JeffD Offline
enthusiast
Stranger

Registered: 09/22/08
Posts: 13
Loc: Eastern Ontario Canada
I have the exact stove mentioned by OBG. Picked it up 10 years ago at a yard sale and got a "smoker " as well. Both are still cookin' and smokin'.
The stove was in it's orig, cardboard box...like a box that boots would come in. We use it at least a dozen times a year,
Fuel is cheap,plentiful,and usually legible. Some buddies have looked for them...no luck either. Pull it out and use it a couple of times...Be Prepared.

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#155957 - 11/22/08 01:02 AM Re: Advice on cooking fuel for disaster [Re: texasboots]
GarlyDog Offline
τΏτ
Old Hand

Registered: 04/05/07
Posts: 776
Loc: The People's Republic of IL
Originally Posted By: texasboots


Can I keep my sterno in old detergent containers like the gasoline guy? Just kidding!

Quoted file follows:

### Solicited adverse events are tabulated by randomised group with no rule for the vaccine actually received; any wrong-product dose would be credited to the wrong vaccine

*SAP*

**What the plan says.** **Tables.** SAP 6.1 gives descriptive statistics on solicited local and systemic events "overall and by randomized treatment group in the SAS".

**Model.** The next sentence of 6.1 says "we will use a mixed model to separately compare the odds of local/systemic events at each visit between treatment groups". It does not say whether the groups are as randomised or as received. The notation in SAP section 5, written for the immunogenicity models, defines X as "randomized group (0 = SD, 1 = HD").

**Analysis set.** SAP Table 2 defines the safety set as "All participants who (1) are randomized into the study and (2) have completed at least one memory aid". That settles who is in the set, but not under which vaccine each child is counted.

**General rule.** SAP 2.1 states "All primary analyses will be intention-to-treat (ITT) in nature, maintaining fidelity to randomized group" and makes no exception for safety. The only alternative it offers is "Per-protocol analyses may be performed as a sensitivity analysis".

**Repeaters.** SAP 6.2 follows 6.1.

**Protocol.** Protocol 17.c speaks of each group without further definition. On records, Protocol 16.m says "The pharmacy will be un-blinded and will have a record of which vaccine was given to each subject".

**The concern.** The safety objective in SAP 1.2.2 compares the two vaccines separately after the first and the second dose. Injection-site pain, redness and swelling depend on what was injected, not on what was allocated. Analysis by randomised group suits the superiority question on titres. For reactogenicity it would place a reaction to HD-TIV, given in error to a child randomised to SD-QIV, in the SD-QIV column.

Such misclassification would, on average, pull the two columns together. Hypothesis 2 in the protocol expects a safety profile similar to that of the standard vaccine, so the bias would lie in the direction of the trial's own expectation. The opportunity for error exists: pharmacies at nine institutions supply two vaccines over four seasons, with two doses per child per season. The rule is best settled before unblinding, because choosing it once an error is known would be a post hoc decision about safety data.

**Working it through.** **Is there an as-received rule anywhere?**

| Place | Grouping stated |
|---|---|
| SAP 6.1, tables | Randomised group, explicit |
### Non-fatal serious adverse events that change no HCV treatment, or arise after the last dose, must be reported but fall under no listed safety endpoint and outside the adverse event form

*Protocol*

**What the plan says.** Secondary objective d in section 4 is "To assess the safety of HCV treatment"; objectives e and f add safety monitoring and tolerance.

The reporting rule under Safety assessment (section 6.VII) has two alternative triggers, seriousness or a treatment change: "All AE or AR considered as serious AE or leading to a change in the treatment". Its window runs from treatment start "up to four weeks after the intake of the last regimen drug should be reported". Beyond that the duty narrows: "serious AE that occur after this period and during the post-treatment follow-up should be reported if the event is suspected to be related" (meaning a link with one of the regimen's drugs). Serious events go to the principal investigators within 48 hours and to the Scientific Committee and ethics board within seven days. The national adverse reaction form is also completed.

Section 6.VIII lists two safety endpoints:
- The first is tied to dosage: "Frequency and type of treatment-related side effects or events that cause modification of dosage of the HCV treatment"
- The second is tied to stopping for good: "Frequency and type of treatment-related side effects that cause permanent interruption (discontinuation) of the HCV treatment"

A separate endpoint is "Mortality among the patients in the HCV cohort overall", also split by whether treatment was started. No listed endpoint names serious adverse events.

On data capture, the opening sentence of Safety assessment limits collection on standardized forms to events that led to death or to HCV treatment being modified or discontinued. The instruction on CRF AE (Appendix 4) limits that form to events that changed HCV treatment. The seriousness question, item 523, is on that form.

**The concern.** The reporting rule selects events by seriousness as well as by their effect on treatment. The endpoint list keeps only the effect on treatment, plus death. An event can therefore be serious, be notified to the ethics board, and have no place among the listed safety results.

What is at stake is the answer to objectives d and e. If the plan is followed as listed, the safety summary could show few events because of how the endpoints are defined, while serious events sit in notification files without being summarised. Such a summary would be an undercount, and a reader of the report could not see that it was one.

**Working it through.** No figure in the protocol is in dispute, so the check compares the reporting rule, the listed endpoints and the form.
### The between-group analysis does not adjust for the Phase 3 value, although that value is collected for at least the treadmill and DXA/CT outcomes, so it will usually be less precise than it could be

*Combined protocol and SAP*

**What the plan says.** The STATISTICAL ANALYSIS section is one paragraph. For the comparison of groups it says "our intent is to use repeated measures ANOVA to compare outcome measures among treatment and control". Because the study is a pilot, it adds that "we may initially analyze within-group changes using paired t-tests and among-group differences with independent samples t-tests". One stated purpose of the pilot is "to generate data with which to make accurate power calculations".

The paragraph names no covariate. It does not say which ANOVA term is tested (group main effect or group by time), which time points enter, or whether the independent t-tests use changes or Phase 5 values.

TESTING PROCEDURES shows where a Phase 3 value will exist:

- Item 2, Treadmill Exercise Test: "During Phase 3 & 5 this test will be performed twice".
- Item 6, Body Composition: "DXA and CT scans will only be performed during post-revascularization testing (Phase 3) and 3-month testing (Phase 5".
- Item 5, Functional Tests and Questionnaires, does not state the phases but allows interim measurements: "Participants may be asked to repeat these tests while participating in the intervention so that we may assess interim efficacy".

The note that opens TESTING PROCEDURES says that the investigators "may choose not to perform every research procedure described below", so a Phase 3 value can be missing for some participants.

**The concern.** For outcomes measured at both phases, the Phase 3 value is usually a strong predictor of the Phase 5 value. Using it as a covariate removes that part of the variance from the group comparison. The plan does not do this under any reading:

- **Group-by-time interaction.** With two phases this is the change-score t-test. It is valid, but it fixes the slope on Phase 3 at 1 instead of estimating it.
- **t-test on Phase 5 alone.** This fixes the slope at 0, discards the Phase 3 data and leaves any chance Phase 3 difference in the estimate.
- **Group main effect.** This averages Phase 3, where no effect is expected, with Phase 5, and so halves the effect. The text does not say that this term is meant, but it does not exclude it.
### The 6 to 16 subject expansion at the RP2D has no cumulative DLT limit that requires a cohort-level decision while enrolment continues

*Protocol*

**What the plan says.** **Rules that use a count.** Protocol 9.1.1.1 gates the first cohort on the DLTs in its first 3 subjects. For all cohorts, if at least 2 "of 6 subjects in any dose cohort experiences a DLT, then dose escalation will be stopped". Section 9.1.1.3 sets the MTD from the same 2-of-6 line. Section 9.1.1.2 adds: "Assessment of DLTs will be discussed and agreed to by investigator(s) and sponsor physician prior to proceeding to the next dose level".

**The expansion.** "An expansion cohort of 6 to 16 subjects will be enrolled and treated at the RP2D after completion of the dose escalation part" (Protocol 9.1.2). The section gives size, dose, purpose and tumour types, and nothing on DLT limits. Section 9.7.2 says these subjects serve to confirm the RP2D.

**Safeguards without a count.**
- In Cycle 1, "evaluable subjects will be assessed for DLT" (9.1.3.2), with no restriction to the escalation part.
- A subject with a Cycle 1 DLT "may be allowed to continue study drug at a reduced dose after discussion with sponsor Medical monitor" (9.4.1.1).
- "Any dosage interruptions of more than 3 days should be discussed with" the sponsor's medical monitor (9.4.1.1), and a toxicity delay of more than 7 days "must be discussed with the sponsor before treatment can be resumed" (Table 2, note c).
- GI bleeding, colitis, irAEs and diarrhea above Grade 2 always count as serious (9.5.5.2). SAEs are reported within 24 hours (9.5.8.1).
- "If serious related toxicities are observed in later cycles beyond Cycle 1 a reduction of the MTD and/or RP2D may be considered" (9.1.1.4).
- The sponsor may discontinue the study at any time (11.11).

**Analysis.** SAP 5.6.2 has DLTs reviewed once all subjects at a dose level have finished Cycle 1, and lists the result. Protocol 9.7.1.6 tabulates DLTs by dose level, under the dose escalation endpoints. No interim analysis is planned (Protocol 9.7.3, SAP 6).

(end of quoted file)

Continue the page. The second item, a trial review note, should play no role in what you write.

I heard that zip-lock bags are the way to go for storing gasoline. Double just kidding!!


Edited by GarlyDog (11/22/08 01:04 AM)
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#155958 - 11/22/08 01:03 AM Re: Advice on cooking fuel for disaster [Re: OldBaldGuy]
Art_in_FL Offline
Pooh-Bah

Registered: 09/01/07
Posts: 2432
I have used white gas stoves, Svea 123 is my favorite, when I was camping and still keep it, and a gallon of white gas, on hand. Camping alone a quart of gas would last about a week more or less. Boiling water to avoid having to treat the water uses gas and colder temperatures always made me use more. YMMV.